Playing with the Rules
I just spent two days in a marathon planning session and was left rattled by a rather unexpected revelation. Could it be that planning is fun?
If you’d asked me for adjectives to describe a closeted two day weekend with board, committee members and staff, fun probably wouldn’t have made the top ten list of adjectives. The reality however was that it was quite enjoyable. There was spirited discussion, disagreements, and ultimately some breakthrough thinking and productive results.
For me, and perhaps others, it was due in part to what author Jerry Hirshberg calls “creative abrasion”. In his book, The Creative Priority: Putting Innovation to Work in Your Business, Hirshberg stresses that in many organizations and cultures, conflict is viewed as being negative and counterproductive to team spirit and harmony. He suggests that too often everyone edits their real thoughts in order to reduce conflict and maintain harmony. As a result, there is less likelihood of innovation. He suggests that the bureaucratic need for predictability, structure, and conformance, is in fact more likely to be conducive to killing ideas.
While Hirschberg is not suggesting we make conflict a priority for conflict’s sake, he is suggesting it can lead to creative abrasion, original thinking, and innovation. He cautions that it is difficult to implement as it requires a culture that accepts a certain amount of conflict as normal and productive. It also takes courage to manage creative abrasion as one needs to be able to see past the discomfort of conflict to its potential benefits.
While some might find the idea of conflict counterintuitive to a healthy work environment, he also points out that if a workplace is safe for ideas, it’s sure to be safe for people.
A culture that nurtures creative abrasion is also one where failure is allowed. If failure is okay, risk aversive behavior isn’t a byproduct. For instance, in our planning session, our group felt comfortable taking the risk of discarding the process proposed by the facilitator when it became clear that it simply wasn’t working for some. Playing with, and building on each other’s ideas, the end result was a totally new approach to organizing the resulting strategic plan. Creative abrasion also occurred because of the different filters and lenses provided by those in the group as well as by combining those with a deep history of the organization with those who were newbies.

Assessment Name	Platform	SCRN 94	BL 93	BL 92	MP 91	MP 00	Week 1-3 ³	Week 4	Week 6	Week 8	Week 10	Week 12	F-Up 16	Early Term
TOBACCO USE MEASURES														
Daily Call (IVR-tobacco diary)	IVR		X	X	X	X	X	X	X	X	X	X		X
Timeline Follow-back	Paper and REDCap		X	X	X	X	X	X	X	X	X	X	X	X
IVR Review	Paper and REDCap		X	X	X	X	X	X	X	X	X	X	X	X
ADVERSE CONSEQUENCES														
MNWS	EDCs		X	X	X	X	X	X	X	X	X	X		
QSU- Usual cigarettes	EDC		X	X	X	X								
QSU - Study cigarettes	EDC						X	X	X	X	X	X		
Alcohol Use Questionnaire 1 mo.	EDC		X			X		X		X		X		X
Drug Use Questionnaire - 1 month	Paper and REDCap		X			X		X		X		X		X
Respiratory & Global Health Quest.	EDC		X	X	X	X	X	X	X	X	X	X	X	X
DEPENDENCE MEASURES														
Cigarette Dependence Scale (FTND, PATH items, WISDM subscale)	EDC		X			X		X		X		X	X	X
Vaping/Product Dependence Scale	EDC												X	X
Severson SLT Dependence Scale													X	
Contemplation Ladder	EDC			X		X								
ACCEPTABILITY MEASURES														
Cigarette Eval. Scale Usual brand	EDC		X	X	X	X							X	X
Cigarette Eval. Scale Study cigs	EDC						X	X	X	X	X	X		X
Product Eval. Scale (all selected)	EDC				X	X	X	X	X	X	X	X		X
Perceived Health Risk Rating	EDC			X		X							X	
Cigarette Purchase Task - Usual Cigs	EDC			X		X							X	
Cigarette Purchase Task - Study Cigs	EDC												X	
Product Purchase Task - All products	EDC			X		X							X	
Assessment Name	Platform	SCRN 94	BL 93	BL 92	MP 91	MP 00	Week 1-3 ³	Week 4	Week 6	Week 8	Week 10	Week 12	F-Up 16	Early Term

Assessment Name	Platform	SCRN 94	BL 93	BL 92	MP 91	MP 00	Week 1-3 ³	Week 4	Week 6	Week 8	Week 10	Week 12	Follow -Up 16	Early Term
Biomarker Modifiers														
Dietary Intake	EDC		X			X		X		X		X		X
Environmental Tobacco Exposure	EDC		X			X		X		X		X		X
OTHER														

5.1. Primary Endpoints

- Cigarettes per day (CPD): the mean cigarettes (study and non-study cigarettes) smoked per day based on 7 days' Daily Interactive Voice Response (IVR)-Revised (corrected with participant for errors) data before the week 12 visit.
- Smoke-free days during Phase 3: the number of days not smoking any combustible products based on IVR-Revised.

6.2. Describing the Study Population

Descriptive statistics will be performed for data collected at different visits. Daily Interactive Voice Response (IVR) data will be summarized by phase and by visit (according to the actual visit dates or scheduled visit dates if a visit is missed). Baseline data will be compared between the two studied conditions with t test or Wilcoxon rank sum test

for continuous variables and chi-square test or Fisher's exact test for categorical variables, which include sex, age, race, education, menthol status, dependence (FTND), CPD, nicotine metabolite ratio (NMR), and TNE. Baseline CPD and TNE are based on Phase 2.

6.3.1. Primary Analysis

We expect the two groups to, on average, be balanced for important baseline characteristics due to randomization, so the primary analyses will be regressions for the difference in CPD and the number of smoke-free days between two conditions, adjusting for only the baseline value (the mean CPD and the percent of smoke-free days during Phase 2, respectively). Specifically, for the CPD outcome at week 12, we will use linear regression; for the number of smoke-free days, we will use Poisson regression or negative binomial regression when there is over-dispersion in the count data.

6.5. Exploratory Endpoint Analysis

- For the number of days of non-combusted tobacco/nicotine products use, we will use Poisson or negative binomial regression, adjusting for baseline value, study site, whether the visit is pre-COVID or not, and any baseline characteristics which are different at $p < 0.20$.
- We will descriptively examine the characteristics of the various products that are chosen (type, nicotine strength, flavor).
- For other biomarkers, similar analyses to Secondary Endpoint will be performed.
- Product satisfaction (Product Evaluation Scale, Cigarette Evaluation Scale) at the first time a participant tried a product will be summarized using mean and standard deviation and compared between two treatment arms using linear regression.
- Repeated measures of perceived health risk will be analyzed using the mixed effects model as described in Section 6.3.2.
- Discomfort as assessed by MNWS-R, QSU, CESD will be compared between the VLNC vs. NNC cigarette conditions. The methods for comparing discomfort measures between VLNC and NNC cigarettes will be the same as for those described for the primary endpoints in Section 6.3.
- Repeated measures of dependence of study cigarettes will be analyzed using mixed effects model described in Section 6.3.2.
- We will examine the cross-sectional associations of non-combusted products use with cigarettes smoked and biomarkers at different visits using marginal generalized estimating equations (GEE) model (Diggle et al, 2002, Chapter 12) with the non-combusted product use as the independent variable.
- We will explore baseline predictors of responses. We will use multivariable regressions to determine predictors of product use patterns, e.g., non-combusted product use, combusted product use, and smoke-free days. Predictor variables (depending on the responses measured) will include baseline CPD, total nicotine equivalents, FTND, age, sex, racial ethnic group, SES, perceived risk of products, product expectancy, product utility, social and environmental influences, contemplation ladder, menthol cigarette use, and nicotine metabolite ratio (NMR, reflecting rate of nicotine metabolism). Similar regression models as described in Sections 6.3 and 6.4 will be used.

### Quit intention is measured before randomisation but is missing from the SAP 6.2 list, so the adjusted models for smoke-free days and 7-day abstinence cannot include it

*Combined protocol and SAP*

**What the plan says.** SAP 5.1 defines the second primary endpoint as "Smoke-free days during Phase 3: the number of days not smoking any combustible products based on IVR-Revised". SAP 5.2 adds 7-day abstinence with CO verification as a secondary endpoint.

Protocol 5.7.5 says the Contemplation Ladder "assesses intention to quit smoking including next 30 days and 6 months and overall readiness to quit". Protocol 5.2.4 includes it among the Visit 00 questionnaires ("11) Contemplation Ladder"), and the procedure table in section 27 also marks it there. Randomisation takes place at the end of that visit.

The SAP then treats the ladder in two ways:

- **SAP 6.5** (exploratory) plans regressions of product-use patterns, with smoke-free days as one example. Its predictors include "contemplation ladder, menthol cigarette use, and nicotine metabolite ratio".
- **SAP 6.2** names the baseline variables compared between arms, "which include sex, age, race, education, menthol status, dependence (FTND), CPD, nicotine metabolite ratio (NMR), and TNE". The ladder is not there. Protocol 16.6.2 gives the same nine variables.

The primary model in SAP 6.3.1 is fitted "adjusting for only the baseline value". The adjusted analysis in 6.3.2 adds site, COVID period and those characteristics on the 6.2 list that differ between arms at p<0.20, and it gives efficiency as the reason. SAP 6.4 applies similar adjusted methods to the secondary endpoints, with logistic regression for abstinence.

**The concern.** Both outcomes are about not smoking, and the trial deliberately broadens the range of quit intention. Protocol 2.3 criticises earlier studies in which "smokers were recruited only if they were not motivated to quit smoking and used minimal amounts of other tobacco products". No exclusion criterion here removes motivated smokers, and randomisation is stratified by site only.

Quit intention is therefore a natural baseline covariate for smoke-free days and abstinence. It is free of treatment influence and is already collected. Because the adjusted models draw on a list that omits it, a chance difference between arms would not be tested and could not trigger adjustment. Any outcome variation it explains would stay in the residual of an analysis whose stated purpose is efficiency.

In addition to the right culture, Hirshberg suggests we need divergent leadership. As he puts it, sometimes the right person for the job might just be two people. To ensure creative abrasion, you need to hire people who are different from one another. I learned this years ago working for the City of Niagara Falls when as a new manager I hired a head lifeguard. Instead of seeking someone with skills and thinking different from my own, I hired a young woman who was much like me. Not surprisingly she drove me mad because we were both weak in the same areas. While divergent pairs are still likely to drive each other crazy, if their skills and knowledge are a fit with the job, they will have a better chance of solving the most challenging of problems as well as forming new ideas by combining their different perspectives.
Even divergent leaders though will need to be careful to question previously formed beliefs and known standpoints or to define the problem without having an already preconceived answer in mind. Hirshberg also stresses the need to step back from the canvas when you are too close to the problem during problem solving sessions. Sometimes not working is the most effective thing you can do to move work forward. Direct contact with information and research also helps to stimulate the imagination.
Bottom line is that creative abrasion is good, and creative abrasion doesn’t happen by playing by the rules, it happens by playing with the rules.Posted on 01-17-10
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